The first theory on the beginnings of mining at Kargaly during the Early Bronze Age was developed more than thirty-five years ago. The ideas presented were based on the results from a series of spectral analyses of metal objects from burials of the Pit-grave and Poltavka (Yamno-Poltavka) community of the southern Urals and Volga regions. In terms of chemical composition, analysis of pure copper belonging to group of copper-bearing sandstone, indicates Kargaly as a possible source. It was only after the systematic field research of the Kargaly archaeological expedition from 1990 to 1999 that the latest developments in the history of the exploitations of Kargaly were revealed.

Three rather disparate chronological periods are evident. The earliest evidence for mining metallurgical production at Kargaly was connected with representatives of s.c. Yamno-Poltavka archaeological community and dates back to the second half of the IVth mill.BCE. Production of their manufacturing focuses corresponded completely to the morphological and technological standards of the Circumpontic metallurgical province. In Kargaly’s operation was the long interruption in six centuries (2500-1900). The second and much more active period begins and extended up to 15/14 cent. BCE. This period was close connected with the standards of the Eurasian metallurgical province. Next very long interruption prolonged during the three thousand years – up to the New Age. In the 1740s, Russian merchants and manufacturers bought vast territories from the local Bashkir population, including that of Kargaly, at an incredibly low price. Bashkirs, the nominal owners of these territories, were not aware of the value of this land, upon which they tended their herds.

The Early Bronze Age Discoveries at Kargaly[edit]

Judging from the materials available, Kargaly mines were discovered by the Yamno-Poltavka community, a nomadic population of the stockbreeders. Numerous tribes of this community occupied vast territories in Eastern Europe, from the southern Urals to the Carpathian foothills, adjacent to the middle Danube steppe in Pannonia. The nomadic lifestyle of many cultures in the northern zone of this extensive territory, formerly of the Circumpontic Metallurgical Province, is evidenced in the thousands of burial kurgans and complete absence of settlement remains. Excavations of the big open cast on one of the lots of the Kargaly complex (the hill of the ancient settlement Gorny) exhibited connections to the early groups of pastoral tribes who inhabited the southern Urals region of Kargaly. Radiocarbon calibrated dates showed that the miners could have begun their quest for this place no later than the fourth to third millennium ВСЕ. Much was yielded from excavation of the burial of a youth [fig. 7] in the very center of the Kargaly mining field, a site occupied by the kurgan cemetery of Pershin. Included in the finds were a casting mould of an early type shaft-hole axe and a copper flat axe dated to the Early Bronze Age. Radiocarbon calibrated dates place the burial between 2900-2700 ВСЕ Finally, the wide distribution of copper products made from Kargaly ores of the Early and Middle Bronze Ages found in the area between the Volga and the Urals shows the significant impact of Kargaly on the development of cultures inhabiting this region. Copper ores from Kargaly were also found among the artifact inventories of rich contemporaneous kurgan burials of the tribal chiefs in Volga basin.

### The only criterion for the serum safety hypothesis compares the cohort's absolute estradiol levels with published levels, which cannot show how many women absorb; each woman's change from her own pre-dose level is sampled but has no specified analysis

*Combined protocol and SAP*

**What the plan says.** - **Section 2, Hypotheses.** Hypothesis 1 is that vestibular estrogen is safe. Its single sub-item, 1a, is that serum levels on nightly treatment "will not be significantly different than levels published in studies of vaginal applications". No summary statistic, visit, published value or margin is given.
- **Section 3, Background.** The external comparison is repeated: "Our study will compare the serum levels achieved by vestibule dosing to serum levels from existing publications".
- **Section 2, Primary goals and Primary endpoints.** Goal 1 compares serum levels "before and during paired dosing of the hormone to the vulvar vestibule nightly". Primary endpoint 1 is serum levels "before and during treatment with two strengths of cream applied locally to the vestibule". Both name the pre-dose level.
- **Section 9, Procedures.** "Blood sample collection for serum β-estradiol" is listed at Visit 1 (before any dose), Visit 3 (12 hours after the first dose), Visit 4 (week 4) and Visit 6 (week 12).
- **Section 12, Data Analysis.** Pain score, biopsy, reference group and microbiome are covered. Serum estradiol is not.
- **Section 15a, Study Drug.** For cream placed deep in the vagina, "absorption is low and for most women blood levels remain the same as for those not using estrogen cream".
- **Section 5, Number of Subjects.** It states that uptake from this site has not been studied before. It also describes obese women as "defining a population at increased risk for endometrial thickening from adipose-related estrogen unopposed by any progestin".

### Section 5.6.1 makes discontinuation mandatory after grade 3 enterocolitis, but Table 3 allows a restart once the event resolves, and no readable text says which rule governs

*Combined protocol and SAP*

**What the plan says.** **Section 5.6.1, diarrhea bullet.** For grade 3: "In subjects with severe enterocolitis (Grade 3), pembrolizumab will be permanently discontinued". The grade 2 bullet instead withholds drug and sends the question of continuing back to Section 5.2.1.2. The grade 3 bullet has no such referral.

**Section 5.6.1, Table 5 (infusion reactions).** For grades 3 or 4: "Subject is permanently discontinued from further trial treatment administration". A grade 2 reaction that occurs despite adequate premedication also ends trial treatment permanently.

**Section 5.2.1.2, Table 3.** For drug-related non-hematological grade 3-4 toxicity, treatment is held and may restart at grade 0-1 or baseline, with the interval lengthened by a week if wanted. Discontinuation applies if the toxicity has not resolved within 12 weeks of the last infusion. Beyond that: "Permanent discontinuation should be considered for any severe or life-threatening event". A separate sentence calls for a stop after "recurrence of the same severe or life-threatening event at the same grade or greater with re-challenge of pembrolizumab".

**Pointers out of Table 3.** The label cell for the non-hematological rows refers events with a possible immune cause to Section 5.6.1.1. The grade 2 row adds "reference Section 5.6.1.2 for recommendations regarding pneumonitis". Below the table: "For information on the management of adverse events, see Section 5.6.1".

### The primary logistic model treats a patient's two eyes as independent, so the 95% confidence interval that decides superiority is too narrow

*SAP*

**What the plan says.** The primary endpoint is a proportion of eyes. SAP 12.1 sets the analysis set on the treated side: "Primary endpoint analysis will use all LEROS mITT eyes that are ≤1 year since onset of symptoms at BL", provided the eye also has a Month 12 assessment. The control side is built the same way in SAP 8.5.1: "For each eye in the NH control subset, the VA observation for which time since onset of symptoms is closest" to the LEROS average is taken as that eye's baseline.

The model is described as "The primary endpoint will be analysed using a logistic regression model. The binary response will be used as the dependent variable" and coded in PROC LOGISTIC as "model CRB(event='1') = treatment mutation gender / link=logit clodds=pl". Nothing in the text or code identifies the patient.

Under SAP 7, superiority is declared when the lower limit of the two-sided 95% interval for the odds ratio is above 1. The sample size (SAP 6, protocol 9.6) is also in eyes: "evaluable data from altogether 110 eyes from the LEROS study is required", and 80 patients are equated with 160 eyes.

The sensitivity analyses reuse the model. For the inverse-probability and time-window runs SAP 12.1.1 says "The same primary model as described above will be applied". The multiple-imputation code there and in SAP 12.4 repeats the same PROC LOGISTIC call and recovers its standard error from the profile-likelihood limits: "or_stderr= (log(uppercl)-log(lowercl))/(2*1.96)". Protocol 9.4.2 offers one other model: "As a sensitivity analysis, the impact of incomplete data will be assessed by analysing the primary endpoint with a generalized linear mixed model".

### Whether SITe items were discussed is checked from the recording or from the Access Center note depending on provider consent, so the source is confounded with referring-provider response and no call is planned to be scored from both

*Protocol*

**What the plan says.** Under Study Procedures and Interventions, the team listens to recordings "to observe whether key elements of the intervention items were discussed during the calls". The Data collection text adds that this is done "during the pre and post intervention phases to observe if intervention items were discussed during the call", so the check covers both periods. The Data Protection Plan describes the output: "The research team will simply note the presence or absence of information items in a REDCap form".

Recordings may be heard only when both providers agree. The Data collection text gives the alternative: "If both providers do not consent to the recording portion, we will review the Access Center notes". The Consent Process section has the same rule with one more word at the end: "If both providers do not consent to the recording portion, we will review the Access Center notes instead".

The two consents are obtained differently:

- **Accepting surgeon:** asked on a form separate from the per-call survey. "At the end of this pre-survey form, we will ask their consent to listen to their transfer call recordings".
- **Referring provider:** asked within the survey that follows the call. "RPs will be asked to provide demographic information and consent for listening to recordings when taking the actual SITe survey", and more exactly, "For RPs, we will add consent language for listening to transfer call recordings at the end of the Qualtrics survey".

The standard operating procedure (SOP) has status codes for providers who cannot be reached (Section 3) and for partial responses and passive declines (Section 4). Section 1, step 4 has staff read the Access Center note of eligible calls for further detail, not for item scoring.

Archaeological Evidence from the Late Bronze Age[edit]

Although extraction of copper ores began at Kargaly in the Early Bronze Age, it was not until the Late Bronze Age or the second phase of Late Bronze Age that metallurgical activity reached its peak. The main deposits of the upper horizon in the Kargaly ore field had already been discovered in the first half and middle of the second millennium ВСЕ (Late Bronze Age), which is supported by 18th-century archival materials. The most significant archaeological remains uncovered by our expedition were in the Late Bronze Age Gorny settlement of the pastoral Srubnaya archaeological community. Gorny is a settlement of ancient miners and metallurgists, situated on the top of the promontory hill and surrounded by thousands of traces of mine production [fig. 8]. Simultaneously, the life of the local population and different stages in the mining-metallurgical cycle seem to have been compressed in time and space. What is more, everyday life, including mining, ore concentrating, casting, molding, and forging of tools, was combined with sacred rituals. Exceptionally uncomfortable living and working conditions prompt questions, as the dwellings were situated on top of a hill, a place characterized by intense cold in winter and heat in summer, as well as by an absence of water. This irrational phenomenon must be considered in light of the sacred beliefs of the population.